As data processing methodologies are constantly in flux, the recent Sedona Conference session “Database Principles: Addressing the Preservation and Production of Databases and Database Information in Civil Litigation” helped to outline some current viewpoints about database preservation, processing and production.
The two hour session, led by legal and e-discovery experts, began with an explanation of the importance of determining a standard for preserving database information. More and more, databases are becoming a resource rich with information due to their “large accumulations of information” and ability to “index, query, and report on the content…” stored within them. The rising importance of database information is met with a challenge—there is no standard for collecting and processing this information. “Databases,” according to the speakers, “are treated inconsistently in discovery.”
Part of the reason database preservation and production has remained unstandardized stems from the difficulty in dealing with such a large set of data in a structured format. The speakers noted, “…not all content in a database may be relevant.” Furthermore, there is an issue of accessibility. According to the Conference speakers, structured information produced from databases can often not be meaningfully reviewed with conventional review platforms and procedures.
Though it is difficult to work with database information and set a singular standard for its preservation and production, databases are rising in importance and standards for various situations must be defined. The Conference speakers determined that relevance, production format and authenticity validation are the primary factors that should be addressed when working with database information.
Since databases house large volumes of documents, relevance of information becomes increasingly important when reviewing or producing documents. The Conference speakers noted that only rarely is an entire database relevant to the case. When requesting database information, the Conference speakers suggested that all parties involved have “…knowledge of the data and the system” in order to make a “meaningful” request. Beyond the concern of how much time it takes to review an over inclusive data set, the speakers noted, “Uneducated discovery requests can lead to expensive discovery disputes and the production of large amounts of useless data.”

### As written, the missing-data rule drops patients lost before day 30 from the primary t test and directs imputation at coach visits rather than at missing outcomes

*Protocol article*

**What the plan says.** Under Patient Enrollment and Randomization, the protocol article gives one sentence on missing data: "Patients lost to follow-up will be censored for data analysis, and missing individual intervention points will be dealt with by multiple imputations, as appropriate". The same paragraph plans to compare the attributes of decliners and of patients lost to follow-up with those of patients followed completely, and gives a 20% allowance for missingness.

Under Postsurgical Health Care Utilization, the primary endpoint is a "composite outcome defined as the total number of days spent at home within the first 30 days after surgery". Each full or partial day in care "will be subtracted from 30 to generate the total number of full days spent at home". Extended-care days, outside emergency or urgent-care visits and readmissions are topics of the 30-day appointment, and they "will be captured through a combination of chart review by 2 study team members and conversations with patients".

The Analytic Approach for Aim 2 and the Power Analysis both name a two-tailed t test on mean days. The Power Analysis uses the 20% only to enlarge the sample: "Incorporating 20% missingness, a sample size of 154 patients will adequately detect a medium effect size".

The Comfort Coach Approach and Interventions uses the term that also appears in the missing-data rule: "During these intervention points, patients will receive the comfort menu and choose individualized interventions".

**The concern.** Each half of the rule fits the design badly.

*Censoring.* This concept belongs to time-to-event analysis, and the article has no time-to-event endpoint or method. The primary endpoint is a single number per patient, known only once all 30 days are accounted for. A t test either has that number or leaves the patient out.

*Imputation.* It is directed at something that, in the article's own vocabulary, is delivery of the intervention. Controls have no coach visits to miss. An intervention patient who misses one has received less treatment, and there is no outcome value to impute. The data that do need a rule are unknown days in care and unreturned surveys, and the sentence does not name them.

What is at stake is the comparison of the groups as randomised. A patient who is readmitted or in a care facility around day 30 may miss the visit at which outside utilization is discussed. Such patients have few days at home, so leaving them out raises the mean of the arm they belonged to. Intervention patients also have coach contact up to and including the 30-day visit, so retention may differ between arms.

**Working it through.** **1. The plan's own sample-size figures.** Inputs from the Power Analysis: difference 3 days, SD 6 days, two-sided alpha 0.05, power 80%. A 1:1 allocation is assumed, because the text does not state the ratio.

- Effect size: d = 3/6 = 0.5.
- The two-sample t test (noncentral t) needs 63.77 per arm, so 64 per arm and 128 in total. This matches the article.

After determining the scope of database information to request, the requesting party needs to negotiate the production format. The speakers noted, “The way in which a requesting party intends to use database information is an important factor in determining an appropriate format of production.” According to the Conference, different production formats include: reports based on queries, datasets derived from database, whole databases or supervised access to a database to perform searches.
Finally, the speakers focused on the validation of database information once it has been produced. They noted, “A responding party must use reasonable measures to validate ESI collected from database systems to ensure completeness and accuracy of the data acquisition.” Adherence to this principle may be somewhat easier to solicit as it is backed by Fed. R. Civ. P. 26(g)(1) which sets a standard for validating database information. It enforces that the information produced is “…to the best of the person’s knowledge, information, and belief formed after a reasonable inquiry…complete and correct as of the time it is made…neither unreasonable nor unduly burdensome….” To further validate data, the speakers suggested QC checking the information by using spot checks and record count sums.
Databases are crucial to review since they carry a wealth of information. However, this large amount of information can be unwieldy and intimidating. Discovering and producing database information is rising in popularity. As with other types of data, standards and expectations for handling database information will likely soon be set. The Sedona Conference has provided a great start for us all to work from.